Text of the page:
4. Use your hands to knead the mixture in each bowl until it is well mixed (approx. 2-3 minutes). Wear rubber gloves to prevent staining your hands with the food coloring.
  5. Break off pieces of the white gak and pieces of the colored gak. Lay them out in strips of alternating color. Smush the strips together to reform a single striped glob of gak.
Time estimate: 50-75 minutes

Printable Materials

To download one of the PDF or Word files below, right-click (control-click on a Mac) the link and choose "Save File As" or "Save Link As."


Teaching Notes and Tips

In Part A: Consider assigning reading as homework.

In Part B: Consider projecting the video for students to watch together as a class. Be prepared to facilitate a discussion and give a simple demonstration of how meltwater beneath a glacier makes the glacier flow faster. Slide a wooden block across a table or desk. Then slide an ice cube across the same surface. Have students discuss how each object behaved. Which object slid more easily? Now try sliding the wooden block across a wet surface. Discuss how the water acts as a lubricating layer between the block and the table just as it does between the Jakobshavn glacier and the underlying land.

Consider assigning "Background Essay: Fastest Glacier" reading as homework.

Purpose of the discussion: This discussion will help solidify what students learned about glacier movement in the Fastest Glacier video and the wooden block experiment.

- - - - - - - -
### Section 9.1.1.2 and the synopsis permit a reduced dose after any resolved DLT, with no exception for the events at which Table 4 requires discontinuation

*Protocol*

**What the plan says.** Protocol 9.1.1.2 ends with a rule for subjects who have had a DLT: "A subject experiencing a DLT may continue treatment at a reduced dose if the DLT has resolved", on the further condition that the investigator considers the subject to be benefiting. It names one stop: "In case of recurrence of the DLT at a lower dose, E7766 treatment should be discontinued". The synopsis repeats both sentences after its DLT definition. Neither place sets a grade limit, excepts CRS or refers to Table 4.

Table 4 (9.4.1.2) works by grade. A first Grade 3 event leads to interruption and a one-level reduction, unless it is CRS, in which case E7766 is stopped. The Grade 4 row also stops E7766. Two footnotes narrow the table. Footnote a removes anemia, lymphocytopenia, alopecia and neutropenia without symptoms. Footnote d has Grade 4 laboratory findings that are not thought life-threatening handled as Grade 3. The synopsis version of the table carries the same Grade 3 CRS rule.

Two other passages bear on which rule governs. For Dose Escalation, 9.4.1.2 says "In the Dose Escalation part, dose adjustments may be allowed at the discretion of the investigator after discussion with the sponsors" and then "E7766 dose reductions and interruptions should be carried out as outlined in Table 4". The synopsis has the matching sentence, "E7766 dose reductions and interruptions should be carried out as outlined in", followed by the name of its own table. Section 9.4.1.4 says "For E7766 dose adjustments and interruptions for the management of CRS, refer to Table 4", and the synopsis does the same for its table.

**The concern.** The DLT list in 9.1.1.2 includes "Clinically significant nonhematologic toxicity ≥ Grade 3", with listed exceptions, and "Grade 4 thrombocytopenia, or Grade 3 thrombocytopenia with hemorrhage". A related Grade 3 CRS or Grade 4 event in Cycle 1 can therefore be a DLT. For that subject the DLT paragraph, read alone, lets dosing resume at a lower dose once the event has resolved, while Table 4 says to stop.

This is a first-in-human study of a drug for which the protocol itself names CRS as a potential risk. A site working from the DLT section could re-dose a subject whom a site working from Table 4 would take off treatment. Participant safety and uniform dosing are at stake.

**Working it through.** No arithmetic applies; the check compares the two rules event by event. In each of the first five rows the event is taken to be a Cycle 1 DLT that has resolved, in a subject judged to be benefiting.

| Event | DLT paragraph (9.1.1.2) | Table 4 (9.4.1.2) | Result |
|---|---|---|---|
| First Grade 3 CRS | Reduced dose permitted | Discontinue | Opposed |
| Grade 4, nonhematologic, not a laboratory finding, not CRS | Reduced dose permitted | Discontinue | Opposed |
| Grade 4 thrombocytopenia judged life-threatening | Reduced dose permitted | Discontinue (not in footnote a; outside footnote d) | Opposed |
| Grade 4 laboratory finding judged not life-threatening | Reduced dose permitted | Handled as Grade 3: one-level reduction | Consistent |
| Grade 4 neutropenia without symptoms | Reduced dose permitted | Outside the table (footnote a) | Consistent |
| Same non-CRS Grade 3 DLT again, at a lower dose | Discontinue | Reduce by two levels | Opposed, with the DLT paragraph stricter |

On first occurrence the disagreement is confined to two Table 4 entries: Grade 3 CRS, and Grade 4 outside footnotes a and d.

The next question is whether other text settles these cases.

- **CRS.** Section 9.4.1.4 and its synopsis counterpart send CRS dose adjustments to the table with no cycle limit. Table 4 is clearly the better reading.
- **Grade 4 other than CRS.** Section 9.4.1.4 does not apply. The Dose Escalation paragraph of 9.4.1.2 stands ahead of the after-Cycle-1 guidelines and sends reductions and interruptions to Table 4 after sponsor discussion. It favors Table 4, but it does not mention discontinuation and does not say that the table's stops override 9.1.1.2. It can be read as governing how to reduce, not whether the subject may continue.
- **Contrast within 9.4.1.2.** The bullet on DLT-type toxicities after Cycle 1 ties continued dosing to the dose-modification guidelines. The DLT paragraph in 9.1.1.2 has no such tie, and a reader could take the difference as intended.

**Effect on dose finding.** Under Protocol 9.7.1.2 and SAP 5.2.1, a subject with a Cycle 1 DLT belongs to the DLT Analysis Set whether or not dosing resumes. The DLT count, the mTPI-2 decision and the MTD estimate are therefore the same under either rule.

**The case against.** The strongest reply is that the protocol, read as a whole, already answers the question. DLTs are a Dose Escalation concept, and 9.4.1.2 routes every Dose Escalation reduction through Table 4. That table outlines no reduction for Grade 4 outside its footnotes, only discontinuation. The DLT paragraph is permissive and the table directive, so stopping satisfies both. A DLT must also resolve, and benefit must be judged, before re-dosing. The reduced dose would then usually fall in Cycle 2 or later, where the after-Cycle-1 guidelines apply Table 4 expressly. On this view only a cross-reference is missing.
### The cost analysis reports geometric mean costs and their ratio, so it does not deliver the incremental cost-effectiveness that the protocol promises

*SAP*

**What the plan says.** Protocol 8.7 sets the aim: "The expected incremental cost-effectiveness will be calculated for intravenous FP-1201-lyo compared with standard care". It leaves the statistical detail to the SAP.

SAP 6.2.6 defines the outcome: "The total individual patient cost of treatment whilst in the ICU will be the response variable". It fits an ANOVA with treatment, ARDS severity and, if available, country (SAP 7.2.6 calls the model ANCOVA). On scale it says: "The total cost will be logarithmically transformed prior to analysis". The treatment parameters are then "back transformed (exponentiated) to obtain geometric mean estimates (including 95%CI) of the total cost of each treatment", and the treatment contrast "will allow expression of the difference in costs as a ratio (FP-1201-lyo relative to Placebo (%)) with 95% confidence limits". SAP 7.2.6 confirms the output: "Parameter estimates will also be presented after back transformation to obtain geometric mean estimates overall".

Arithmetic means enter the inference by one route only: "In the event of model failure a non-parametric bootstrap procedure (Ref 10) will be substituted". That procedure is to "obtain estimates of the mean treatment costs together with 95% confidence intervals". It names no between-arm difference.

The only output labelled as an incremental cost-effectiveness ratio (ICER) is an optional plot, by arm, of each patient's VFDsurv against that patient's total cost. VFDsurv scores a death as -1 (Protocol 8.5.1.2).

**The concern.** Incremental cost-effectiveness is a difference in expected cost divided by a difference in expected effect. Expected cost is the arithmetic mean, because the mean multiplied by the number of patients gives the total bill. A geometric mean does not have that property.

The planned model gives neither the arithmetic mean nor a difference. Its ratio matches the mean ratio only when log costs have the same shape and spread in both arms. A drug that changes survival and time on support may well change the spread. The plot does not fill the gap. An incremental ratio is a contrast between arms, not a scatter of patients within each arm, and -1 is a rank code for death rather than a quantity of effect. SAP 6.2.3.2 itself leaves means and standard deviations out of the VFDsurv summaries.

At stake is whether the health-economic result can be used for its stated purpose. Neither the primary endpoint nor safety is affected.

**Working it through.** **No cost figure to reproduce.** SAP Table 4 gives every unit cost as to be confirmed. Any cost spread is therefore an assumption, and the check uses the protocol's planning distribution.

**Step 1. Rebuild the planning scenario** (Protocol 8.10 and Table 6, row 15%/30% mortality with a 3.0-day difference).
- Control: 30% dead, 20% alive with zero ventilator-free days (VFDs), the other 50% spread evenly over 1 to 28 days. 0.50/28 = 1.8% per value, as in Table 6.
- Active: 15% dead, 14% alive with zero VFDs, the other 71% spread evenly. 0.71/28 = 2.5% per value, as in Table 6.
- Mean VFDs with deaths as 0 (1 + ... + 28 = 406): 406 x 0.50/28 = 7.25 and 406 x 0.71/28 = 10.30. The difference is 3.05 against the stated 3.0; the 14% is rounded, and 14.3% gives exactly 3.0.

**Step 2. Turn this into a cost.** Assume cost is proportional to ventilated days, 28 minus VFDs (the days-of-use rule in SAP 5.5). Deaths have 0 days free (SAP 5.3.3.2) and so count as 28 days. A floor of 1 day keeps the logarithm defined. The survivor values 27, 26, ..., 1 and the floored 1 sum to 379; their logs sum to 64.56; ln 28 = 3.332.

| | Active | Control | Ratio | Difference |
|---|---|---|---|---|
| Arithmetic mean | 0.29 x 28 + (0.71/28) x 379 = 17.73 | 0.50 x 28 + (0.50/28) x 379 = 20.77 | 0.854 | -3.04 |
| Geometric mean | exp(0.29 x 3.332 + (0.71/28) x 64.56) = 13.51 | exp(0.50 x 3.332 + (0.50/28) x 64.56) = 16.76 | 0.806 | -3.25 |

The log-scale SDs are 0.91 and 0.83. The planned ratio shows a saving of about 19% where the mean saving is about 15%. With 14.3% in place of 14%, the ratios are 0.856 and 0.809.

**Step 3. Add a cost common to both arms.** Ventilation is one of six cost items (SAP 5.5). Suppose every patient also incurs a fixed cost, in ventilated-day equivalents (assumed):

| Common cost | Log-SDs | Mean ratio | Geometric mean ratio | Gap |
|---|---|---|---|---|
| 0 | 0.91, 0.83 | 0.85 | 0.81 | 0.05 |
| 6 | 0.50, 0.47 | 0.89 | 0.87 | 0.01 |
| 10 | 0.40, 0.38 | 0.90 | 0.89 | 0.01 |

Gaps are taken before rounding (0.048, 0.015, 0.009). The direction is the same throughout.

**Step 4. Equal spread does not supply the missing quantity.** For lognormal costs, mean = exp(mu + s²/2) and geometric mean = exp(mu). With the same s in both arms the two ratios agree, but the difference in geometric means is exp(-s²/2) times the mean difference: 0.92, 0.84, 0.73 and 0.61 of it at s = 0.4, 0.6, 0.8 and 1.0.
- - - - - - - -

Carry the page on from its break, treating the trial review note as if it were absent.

Facilitation Tips: Write the primary discussion questions on the board and give students three minutes to share ideas in pairs or to write in their notebooks before starting the full class discussion.

Primary discussion questions:

  • Which object in the experiment slid more easily?
  • How does this experiment mimic what's happening with the Jakobshavn glacier?

Wrap Up: Before moving on, make sure students see the connections between the lubricating layer of water and the speed of the glacier (and the wooden block). Although scientists are still trying to determine the exact cause for the Jakobshavn glacier's record speed, their observations indicate that warming temperature is the primary contributor. As this glacier surges toward the coast, large amounts of freshwater ice and water are being dumped into the ocean. As students learned in Lab 2, this could have serious consequences for ocean circulation. Studying the Jakobshavn glacier and other glaciers will help scientists better understand how climate and the cryosphere influence one another.

In Part C: If time is tight, consider making batches of gak before class. After the lab, place the gak in a ziplock bag and save it for future use or dispose of it in the trash.


Student Notebooks

Suggestions for how to use Student Notebooks for Lab 3:


Assessment

There are several options for assessment of student understanding of material introduced in this lab. Choose from the following list, or create your own assessments.

Assessment Options:

  1. Assess student understanding of topics addressed in this investigation by grading their written responses to the Stop and Think questions or by using Stop and Think questions as part of whole-class or small group discussions.
  2. Written Test for Lab 3 (Microsoft Word 2007 (.docx) 2.4MB Jan9 13). (Test key (Microsoft Word 2007 (.docx) 2.5MB Jan9 13))

National Science Teaching Standards

Lab 3 supports the following Next Generation Science Standards (NGSS):

Science and Engineering Practices
2. Developing and using models
4. Analyzing and interpreting data
7. Engaging in argument from evidence

Disciplinary Core Ideas
ESS2.C: The Roles of Water in Earth's Surface Processes

Cross-Cutting Concepts
2. Cause and effect; mechanism and explanation
4. Systems and system models
7. Stability and change

NGSS Lab 3C



Additional Resources

Background Information


Content Extension